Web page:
School of Built Environment & Development Studies

Durban’s landspout draws attention to failing infrastructure

Share:

DURBAN – The recent landspout, which many believed was a tornado, that hit Durban last week has highlighted the city’s need for planning and innovation.

A video of what resembled a tornado near Inanda valley, followed by heavy rain, resulted in the death of at least seven people, with seven others believed to be missing.

According to SAWS, on first impression, landspouts and tornadoes look very similar as both phenomena manifest themselves as a dark, spinning vortex or tube extending from the base of a cloud.

Both phenomena have the capacity to cause wind damage. Tornadoes typically cause damage across a much greater range of the EF scale; from EF0 (minor damage) right up to EF5 (catastrophic damage), whilst wind damage due to landspouts or waterspouts tends to be less severe.

While landspouts and tornadoes may look very much alike, their formative processes are widely different. The formation of a tornado requires a “parent thunderstorm”.

There was no evidence to suggest that any electrical storms were active in the Inanda and Phoenix areas during mid-afternoon when the landspout was observed.

While the phenomena is not common, Professor Hope Hangwelani Magidimisha-Chipungu, Lecturer in Town and Regional Planning at the University of Kwazulu-Natal, said the city was not resilient enough to handle natural disasters in terms of infrastructure.

“The city is consistently trying to improve its state of readiness but some areas are more prepared than others. Those are the more affluent areas where people have formal houses and the infrastructure is maintained. Areas like informal settlements continue to be under-prepared for a number of reasons. These include the fact that structures are not built in an acceptable way because they don’t observe building codes.

“The maintenance of infrastructure has always been a problem as well. We need to ask the question, why are people not taking responsibility for looking after their space? If people throw plastics outside, it will clog the drainage system when it rains and once there is a clogged drain there are going to be floods. Even if the rains are not severe, if the drainage system is not responding, this becomes a problem,” said Magidimisha-Chipungu.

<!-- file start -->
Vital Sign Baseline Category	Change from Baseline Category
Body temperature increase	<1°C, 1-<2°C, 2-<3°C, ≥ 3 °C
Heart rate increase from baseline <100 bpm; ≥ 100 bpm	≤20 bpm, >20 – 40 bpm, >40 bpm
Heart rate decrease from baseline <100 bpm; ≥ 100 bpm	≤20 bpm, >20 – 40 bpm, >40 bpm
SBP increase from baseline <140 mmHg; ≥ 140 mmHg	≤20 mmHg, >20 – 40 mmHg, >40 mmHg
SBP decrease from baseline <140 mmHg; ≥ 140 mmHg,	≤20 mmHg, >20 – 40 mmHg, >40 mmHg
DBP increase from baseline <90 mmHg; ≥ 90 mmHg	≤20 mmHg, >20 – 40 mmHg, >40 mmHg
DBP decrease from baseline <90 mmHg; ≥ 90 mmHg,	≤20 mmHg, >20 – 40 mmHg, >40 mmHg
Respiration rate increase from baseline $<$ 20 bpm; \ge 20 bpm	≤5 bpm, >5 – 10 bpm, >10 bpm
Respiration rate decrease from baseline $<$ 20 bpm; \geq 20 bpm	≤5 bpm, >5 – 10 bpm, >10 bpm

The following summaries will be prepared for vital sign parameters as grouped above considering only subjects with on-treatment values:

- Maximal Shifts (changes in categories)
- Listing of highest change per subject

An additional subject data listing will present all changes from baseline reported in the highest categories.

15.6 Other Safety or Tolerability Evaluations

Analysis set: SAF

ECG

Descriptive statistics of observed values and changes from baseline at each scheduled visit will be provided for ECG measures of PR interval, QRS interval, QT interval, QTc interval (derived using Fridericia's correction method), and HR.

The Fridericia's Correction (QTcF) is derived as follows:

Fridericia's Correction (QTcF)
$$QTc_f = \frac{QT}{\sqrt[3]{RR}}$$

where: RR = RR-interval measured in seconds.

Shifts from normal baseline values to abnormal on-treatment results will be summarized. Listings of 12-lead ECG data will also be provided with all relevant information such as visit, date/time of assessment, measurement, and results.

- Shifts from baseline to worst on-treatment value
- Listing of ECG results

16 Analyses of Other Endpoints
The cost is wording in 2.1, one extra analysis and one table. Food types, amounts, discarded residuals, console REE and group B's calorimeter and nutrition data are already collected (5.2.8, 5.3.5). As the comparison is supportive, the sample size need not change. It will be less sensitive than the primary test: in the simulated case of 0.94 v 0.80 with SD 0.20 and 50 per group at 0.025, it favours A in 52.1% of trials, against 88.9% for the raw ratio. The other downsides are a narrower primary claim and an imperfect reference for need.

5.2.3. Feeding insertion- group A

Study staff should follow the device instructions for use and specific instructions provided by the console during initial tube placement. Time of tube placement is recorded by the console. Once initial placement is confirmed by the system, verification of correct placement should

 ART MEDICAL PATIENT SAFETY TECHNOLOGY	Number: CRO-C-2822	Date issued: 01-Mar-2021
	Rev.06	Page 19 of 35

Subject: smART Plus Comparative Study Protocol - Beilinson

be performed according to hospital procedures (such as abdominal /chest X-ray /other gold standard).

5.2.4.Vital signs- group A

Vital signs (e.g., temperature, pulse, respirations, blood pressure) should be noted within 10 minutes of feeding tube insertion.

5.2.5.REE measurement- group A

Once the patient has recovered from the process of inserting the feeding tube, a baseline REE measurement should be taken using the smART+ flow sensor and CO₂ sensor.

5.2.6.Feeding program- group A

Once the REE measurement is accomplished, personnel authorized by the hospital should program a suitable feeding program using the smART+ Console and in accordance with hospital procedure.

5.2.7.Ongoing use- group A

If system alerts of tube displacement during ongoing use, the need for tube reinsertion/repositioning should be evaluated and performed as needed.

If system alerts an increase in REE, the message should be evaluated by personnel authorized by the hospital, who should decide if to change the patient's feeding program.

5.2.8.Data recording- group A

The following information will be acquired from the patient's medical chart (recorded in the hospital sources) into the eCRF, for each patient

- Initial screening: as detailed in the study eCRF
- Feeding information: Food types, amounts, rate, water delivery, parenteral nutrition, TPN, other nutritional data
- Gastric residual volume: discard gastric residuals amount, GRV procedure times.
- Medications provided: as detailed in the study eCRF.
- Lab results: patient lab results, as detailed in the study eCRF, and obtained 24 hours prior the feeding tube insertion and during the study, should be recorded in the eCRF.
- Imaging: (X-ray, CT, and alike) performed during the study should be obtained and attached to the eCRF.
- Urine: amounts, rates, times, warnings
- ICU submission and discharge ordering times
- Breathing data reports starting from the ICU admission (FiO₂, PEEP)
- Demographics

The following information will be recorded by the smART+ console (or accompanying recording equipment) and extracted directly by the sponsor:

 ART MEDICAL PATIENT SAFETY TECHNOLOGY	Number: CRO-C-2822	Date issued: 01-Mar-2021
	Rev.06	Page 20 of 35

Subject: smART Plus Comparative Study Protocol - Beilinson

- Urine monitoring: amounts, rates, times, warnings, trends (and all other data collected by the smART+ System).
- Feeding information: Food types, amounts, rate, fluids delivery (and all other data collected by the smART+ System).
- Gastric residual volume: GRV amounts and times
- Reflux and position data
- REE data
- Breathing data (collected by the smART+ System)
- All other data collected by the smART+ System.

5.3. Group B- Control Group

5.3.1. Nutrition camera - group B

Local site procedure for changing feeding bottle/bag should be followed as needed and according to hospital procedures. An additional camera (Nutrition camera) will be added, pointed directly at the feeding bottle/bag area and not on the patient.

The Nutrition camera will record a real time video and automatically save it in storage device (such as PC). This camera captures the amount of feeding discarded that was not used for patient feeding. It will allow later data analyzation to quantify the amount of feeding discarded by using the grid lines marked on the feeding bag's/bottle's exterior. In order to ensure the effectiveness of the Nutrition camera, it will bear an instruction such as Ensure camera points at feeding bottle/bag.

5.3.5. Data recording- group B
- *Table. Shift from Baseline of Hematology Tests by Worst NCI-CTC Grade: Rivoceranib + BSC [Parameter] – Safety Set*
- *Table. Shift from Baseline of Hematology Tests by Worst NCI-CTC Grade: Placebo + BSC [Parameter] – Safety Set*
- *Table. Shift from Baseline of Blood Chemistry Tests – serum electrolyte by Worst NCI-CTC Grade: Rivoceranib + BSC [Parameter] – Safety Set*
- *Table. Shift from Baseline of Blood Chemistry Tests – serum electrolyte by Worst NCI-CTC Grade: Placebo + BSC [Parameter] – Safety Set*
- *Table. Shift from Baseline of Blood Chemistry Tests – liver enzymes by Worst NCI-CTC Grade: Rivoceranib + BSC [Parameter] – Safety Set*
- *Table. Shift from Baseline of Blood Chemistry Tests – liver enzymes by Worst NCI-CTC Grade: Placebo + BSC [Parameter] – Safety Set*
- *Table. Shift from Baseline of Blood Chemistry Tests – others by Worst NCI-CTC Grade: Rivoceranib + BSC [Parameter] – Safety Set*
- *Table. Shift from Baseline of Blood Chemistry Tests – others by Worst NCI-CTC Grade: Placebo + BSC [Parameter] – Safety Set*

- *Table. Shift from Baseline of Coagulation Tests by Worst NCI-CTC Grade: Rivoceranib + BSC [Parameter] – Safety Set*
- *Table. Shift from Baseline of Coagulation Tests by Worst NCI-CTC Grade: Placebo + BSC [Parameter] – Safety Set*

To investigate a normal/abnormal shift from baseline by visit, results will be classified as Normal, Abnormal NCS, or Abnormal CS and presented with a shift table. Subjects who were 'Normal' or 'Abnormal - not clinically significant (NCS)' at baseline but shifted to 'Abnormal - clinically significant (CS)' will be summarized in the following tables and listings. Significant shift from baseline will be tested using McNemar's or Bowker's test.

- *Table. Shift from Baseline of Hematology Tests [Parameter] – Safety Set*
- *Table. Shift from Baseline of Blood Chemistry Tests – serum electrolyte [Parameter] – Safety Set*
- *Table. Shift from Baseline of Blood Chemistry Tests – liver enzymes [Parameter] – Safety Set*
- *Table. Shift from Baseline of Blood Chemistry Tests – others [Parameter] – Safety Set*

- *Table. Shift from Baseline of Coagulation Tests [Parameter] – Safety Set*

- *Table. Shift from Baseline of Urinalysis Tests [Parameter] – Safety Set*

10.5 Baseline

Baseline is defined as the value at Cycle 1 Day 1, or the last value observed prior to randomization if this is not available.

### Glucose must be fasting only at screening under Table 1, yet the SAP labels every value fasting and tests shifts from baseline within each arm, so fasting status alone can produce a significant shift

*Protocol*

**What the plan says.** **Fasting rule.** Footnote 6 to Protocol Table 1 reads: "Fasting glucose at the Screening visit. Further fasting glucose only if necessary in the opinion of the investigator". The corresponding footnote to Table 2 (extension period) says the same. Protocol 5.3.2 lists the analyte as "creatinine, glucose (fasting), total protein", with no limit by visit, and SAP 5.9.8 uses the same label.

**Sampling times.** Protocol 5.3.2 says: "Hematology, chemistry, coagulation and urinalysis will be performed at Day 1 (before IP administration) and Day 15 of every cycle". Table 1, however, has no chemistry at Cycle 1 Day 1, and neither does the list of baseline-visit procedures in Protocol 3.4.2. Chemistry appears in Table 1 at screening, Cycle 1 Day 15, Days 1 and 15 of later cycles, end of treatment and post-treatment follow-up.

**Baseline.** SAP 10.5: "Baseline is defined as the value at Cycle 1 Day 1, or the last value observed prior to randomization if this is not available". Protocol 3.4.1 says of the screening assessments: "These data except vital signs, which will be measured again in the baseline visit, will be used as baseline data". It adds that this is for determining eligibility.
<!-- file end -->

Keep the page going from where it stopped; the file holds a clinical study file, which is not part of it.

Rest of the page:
She added that there are a number of things people can do if another landspout occurs to protect their homes.

“Awareness is very important. People need to be educated. People also need to make very tough decisions about their lives. They need to decide if they want to stay in an informal settlement which is obviously prone to flooding and also a target for heavy rainfall and wind. It’s very difficult for ordinary South Africans to decide on wanting something better because that speaks to money and resources but people have to start thinking about how they can then design their environment in a responsible manner,” said Magidimisha-Chipungu.

Dr Roche Mamabolo of the Lora Centre for Innovation & Entrepreneurship, said new solutions are needed to handle natural disasters in the country.

“Innovation is important because it brings new solutions that are not going to make climate change worse. We then need to convert these ideas into viable businesses. An idea is great but if it does not turn into a viable business we are unable to take these ideas to thousands and millions of people who need the solutions.

“The problems that we have are not just local, they are national and international. We need entrepreneurs who are going to think nationally and internationally. We are now experiencing these problems (natural disasters) and we have had red flags indicating that we need to change the way we do things. The role government can play now is to come up with legislation to support the change that we need. We need to start opening avenues for entrepreneurs,” said Mamabolo.

News Timeline